9.2. Implementing SSL Encryption

9.2.1. Server-side Configuration for SSL

In order to make use of this functionality, you need to create a certificate on the server running the request broker. On Unix platforms we have provided a bin/mkcert.sh script as part of the installation. On other platforms you may have to run openssl by hand or use another system to generate the PEM file (such as generating it on a unix server and copying the files across).

A sample run of the mkcert.sh script, showing the various questions it asks to identify your organization, follows:

bash$ cd /usr/openlink/bin/
bash$ ./mkcert.sh mykey
Checking OpenSSL: OpenSSL 0.9.7d 17 Mar 2004
Generating a 512 bit RSA private key
.++++++++++++
.......++++++++++++
writing new private key to 'mykey.key'
-----
You are about to be asked to enter information that will be incorporated
into your certificate request.
What you are about to enter is what is called a Distinguished Name or a DN.
There are quite a few fields but you can leave some blank
For some fields there will be a default value,
If you enter '.', the field will be left blank.
-----
Host name (externally visible) [host.example.com]:purple
Organization (eg. company) [OpenLink Software]:
Organizational Unit [Research & Development]:Product Development
State or Province Name (full name) []:Surrey
Locality Name (eg. city) []:Croydon
Country Name (2 letter code) [US]:UK
1024 semi-random bytes loaded
Generating DH parameters, 512 bit long safe prime, generator 2
This is going to take a long time
..+........................+...........................+.......+...........
[]
.+.....++*++*++*++*++*++*
subject= /CN=purple/O=OpenLink Software/OU=Product Development/ST=Surrey/L=Croydon/C=UK
notBefore=Nov 12 10:43:14 2004 GMT
notAfter=Nov 10 10:43:14 2014 GMT
MD5 Fingerprint=E0:DB:53:E7:E7:68:21:53:1C:2B:1E:8E:D9:BF:25:F0
Created private key parameters in mykey.key
Created public key parameters in mykey.cer
bash$

Having created the key-pair, you now need to tell the request broker to use them. This requires the following lines to be present in the rulebook (oplrqb.ini):

[Request Broker]
....
SSLKeyFile = mykey.pem
SSLRequired = No            

The SSLKeyFile is the filename of the key you just created; to deny connections without SSL, set SSLRequired=Yes instead.

You can also put these options in the individual database agent sections, such that one key is used for e.g. Ingres, and another for SQL Server, or one for your sales database and another for people coming in from VPN IP#s (by editing the mapping rules to match on a per-IP# basis). For example:

[generic_sqlserver]
.....
SSLKeyFile = mykey-sqlserver.pem
SSLRequired = Yes                  ; All SQLServer connections
MUST use SSL

As an alternative to editing oplrqb.ini by hand, you can use the web-based Administrator GUI, either the form or wizards, to set the SSL Key File and SSL Required fields, thus:

Figure 9.1.  Server-side SSL Configuration of Request Broker via Web Assistant

Server-side SSL Configuration of Request Broker via Web Assistant

Figure 9.2. Server-side SSL Configuration at the database agent level via Web Assistant Form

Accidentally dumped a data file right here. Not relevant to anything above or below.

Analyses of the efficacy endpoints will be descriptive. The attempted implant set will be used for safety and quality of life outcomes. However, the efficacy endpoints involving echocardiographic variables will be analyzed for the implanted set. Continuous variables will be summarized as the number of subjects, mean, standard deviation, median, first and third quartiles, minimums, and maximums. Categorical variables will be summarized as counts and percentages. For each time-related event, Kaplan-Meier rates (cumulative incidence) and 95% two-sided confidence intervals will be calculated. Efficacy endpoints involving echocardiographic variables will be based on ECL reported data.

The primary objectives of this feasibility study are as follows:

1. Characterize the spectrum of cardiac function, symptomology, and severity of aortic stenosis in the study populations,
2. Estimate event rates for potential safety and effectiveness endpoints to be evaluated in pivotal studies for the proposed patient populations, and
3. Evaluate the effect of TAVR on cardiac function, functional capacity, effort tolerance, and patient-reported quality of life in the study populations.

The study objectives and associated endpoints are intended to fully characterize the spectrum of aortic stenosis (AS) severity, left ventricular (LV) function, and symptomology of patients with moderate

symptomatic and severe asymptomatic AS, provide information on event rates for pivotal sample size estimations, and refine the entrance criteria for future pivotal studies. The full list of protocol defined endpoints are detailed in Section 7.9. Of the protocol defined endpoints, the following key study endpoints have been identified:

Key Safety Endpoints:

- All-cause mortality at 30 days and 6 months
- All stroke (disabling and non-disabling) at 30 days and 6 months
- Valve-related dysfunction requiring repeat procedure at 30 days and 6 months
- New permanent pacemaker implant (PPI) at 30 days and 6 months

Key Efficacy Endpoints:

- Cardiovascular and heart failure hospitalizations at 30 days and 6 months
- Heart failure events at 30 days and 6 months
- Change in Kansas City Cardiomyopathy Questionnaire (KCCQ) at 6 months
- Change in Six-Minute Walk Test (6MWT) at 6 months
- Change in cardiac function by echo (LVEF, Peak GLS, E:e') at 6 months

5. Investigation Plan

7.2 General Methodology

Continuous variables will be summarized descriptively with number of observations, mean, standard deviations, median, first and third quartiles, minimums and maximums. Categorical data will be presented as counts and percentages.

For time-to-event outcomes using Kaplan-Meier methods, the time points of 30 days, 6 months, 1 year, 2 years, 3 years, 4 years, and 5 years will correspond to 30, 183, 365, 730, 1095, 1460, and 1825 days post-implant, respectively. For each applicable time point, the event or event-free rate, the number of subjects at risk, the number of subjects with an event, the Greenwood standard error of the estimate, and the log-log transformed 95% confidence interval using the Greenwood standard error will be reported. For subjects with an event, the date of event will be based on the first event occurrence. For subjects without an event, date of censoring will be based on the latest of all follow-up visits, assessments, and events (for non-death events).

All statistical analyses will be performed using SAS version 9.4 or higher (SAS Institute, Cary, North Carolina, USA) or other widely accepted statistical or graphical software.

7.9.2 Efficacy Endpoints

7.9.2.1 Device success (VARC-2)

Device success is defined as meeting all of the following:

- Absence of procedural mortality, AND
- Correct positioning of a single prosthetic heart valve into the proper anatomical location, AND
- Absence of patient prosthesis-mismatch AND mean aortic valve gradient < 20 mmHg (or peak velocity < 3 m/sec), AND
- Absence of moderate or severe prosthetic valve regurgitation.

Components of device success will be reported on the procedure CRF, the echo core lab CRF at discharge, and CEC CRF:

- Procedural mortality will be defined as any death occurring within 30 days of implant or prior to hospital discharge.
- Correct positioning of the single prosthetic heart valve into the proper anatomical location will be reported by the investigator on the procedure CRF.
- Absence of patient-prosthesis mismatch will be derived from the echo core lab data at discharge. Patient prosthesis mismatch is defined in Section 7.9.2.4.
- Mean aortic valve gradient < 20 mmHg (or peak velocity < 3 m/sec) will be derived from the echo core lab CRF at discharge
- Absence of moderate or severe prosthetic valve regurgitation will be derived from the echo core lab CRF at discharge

Server-side SSL Configuration at the database agent level via Web Assistant Form

9.2.2. Client-side Configuration for SSL

SSL Configuration for Windows Clients

On the client, when you configure a new DSN there is now a checkbox for "secure connection" adjacent to the username and password. Checking this will invoke use of SSL on the server for connections going through this DSN. This applies also to the web-based DSN configuration utility.

Figure 9.3. Client-side SSL DSN Configuration via Web Assistant Form

Client-side SSL DSN Configuration via Web Assistant Form

Figure 9.4. Client-side SSL DSN Configuration via Web Assistant Form

Client-side SSL DSN Configuration via Web Assistant Form

Figure 9.5. Client-side SSL DSN Configuration through native Windows ODBC Administrator interface

Client-side SSL DSN Configuration through native Windows ODBC Administrator interface

SSL with JDBC Clients

The Java JDBC classes make use of J2SSE from Sun: as such, SSL is not supported with users of JDK1.1; it requires a separate download from Sun for JDK1.2 and 1.3; and these classes come as standard with JDK 1.4 and 1.5.

An SSL connection can be made by specifying the /UseSSL attribute in your JDBC connectstring, thus:

jdbc:openlink://localhost:5001/SVT=SQLServer/Database=pubs/UseSSL/UID=sa/PWD=
java -classpath .;.\opljdbc3.jar -Djavax.net.ssl.trustStore=<KeystoreFile> sample

where 'sample' is the name the JDBC Program. Note the use of the keystore file which is a unique feature of the JSSE implmentation, being the location where the certificate information is stored.

Should the JSSE classes not be located the JDBC client will return an error of the form:

"You need to add JSSE to your CLASSPATH in order to make a SSL connection
java.sql.SQLException: [OpenLink][OPLJDBC2]Connection failed:
java.io.IOException: java.lang.NoClassDefFoundError:javax/net/ssl/SSLSocket"

9.2.3. Error Messages

The introduction of SSL brings two new possible error messages to be seen at connect-time:

IM600 (ER_SSL_NOT_IN_CLIENT) "SSL initialization failure": this indicates that the client either has no SSL support built in, or that the underlying SSL library failed to initialize properly.
IM601 (ER_SSL_NOT_IN_SERVER) "The server does not support SSL": this indicates that the server has no SSL support built in, or that the SSL library failed to initialize properly. It could also mean that the required certificate could not be loaded on the server.